Pros: PowIRStages , Post Code LED, clear CMOS button +power/reset button, thermal sensor headers, extensive memory support , Intel LAN , ALC1220
Cons: no BCLK generator chip , PoWIRStages could be upped to 50A or 60A, RGB fusion is not for everyone , VRM heatsink is garbage , BIOs options need work
The IR3553 power delivery (it's 6 of them for CPU and each is rated 40A) is decent but it could be stronger given the price tier. 50A or 60A PowIRStages could be used instead.
Has a Post Code debug LED, clear CMOs button , power / reset button
Has more than 2 USB 3.1 Gen 2 ports.
Has thermal sensor headers
Has dual ALC1220 with audio shielding , amp
Has Intel LAN
Ability to use PWM or 3 pin DC fans on every header , ample fan headers ---- can be controlled in BIOS along with fan curves
USB DAC UP - marketing speak for ability to increase voltage to USB ports (applicable for VR headsets and such)
F6F BETA BIOS dated May 29th has memory dividers up to 4000MHz , allowing Infinity Fabric to operate faster (I was able to boot at 3333MHz , 16-18-18-38 1.35V on a kit of EVGA DDR4 3200MHz Hynix based RAM but my Windows PE had an error at one point so I reverted back to DDR4-3200MHz)
IR3553 PowIRStages are held back by VRM heatsinks that have a hole in the middle (obviously they were designed for a heatpipe in the middle). There should have been a better heatsink design with more surface area, even if it did not have a heatpipe on it. (see Gigabyte Z97X Gaming 5) The plastic I/O shield does not help this either.
* VRM temp per hwinfo64 is 65 Celsius in open air (no case) with Ryzen 7 1700X running True Spirit 140 Power @ 700RPM after 4 hours of AIDA64 stability test (it levels out after about one hour)
* VRM temp per hwinfo64 is 60 Celsius in open air (no case) with Ryzen 7 1700X running True Spirit 140 Power @ 850RPM after 1 hour of AIDA64 stability test , ambient temp ~23°C
* VRM temp per hwinfo64 is 73 Celsius in open air (no case) with Ryzen 7 1700X @3.925GHz @ ~ 1.344V dynamic voltage cooled by True Spirit 140 Power @ 1100RPM after 30 minutes of AIDA64 stability test (at 1 hour in it is also this VRM temperature), ambient temp ~27°C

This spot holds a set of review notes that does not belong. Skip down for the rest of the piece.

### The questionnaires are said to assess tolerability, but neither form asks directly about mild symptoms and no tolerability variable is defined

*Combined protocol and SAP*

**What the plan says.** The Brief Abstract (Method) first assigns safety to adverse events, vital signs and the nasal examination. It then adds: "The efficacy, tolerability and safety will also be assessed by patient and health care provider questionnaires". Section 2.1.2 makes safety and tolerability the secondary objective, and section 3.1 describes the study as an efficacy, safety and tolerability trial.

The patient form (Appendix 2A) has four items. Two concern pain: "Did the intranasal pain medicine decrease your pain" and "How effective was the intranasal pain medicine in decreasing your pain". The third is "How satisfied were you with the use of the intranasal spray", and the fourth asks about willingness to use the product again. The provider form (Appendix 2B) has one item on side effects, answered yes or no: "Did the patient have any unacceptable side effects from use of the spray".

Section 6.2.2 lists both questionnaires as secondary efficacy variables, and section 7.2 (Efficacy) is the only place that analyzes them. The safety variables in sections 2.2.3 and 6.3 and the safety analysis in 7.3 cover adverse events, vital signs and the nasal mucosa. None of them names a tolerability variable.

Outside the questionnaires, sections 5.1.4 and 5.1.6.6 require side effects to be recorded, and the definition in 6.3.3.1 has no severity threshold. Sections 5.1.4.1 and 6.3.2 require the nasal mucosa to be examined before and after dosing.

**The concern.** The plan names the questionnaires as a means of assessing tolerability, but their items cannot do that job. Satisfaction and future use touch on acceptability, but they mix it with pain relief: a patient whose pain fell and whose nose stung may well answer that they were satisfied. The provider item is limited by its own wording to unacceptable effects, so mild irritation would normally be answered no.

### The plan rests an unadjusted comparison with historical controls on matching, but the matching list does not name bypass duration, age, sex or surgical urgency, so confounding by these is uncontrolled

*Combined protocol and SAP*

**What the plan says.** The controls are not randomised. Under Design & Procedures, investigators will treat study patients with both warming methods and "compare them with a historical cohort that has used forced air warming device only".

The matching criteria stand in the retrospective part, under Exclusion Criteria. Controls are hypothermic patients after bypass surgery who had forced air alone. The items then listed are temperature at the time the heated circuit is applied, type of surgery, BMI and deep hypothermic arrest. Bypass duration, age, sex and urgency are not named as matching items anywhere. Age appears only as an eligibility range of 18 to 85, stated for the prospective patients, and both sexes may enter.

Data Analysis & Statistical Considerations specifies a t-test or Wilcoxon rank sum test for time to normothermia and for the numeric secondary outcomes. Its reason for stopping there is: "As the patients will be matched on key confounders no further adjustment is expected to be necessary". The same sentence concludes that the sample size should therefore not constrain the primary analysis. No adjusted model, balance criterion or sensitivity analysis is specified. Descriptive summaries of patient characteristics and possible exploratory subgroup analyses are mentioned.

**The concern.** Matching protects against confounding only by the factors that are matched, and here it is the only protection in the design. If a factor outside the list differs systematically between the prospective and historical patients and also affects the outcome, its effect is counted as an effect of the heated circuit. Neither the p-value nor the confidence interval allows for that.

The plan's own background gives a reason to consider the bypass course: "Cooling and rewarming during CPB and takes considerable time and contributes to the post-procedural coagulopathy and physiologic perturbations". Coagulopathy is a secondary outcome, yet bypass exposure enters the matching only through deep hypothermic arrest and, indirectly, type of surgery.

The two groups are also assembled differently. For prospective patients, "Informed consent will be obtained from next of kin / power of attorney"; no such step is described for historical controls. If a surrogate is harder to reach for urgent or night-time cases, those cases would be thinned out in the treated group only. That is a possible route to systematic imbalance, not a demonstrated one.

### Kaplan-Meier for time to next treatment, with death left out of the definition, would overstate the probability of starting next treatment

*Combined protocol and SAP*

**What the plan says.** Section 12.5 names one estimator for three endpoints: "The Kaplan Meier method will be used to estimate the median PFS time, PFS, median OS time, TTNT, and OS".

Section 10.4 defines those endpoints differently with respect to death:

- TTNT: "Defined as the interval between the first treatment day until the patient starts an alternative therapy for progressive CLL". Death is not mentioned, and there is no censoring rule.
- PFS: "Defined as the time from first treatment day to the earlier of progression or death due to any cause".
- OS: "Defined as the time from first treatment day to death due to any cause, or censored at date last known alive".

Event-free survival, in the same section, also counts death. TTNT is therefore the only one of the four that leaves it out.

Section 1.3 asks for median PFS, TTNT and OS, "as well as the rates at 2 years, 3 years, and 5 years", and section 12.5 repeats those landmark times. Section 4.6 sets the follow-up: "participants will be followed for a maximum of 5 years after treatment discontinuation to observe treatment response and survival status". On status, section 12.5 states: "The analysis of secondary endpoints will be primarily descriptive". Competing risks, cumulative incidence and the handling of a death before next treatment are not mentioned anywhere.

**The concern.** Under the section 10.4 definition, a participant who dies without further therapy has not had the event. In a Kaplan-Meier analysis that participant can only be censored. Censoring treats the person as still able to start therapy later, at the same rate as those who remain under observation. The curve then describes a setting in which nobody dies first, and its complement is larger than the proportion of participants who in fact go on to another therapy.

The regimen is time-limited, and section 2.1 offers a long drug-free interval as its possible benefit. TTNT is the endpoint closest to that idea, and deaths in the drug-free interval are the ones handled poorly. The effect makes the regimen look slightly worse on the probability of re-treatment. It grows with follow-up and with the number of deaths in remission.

Lack of advanced BIOs options such as p-state overclocking. "Advanced memory timings" consists of CAS latency , tRCDRD , tRCDWR, tRP, and tRAS. "Advanced CPU core settings" consist of CPB (core performance boost), Cool & quiet, SVM mode, global c-state control, downcore control (disabling cores).
--> Where is PWM switching frequency , current limit (even my Z77 board has this), spread spectrum option, , C6 state on/off control , offset voltage overclock
* Update with F6F BETA BIOs (AGESA 1.0.06) added more memory timing features & higher dividers than 3200MHz (i.e. up to 4000MHz) but nothing for CPU p-states
M.2 NVMe slot is located under GPU. Why this was done is baffling.
RGB fusion is not for everyone, it is useless if you have a closed case without a window
No wifi slot
Voltage check points are not a listed feature but the "coupons" are supposedly voltage read points. The voltages for each "coupon" should be labeled in the manual (i.e. coupon 1 = V_??? , coupon 2 = V_????, coupon 3 = ???? , coupon 4= ????).
I would have preferred a Displayport instead of HDMI port but this is a non-issue given that Ryzen has no iGPU and HDMI is more common among "gamers".
VALUE for money
The problem with this board is some features tacked on have little use for people that are not looking inside their case or running a server. These features are likely hiking up the price.
* Dual LAN
* RGB LEDs throughout
* SATA express / U.2 .... hardly anyone uses these
Gigabyte would have a great motherboard in every way if they stripped off the LEDs, upgraded both the VRM components and the heatsink, removed the Killer LAN, increased BIOs options, etc.
Was purchased for $56 after combo deal with Ryzen 7 ; given the alternative boards I'd value this at maybe $160-170. At the $190 they ask it's bit higher than what it ought to be.
Validation in Windows 10 PE on an old monitor: http://valid.x86.fr/k4e9yd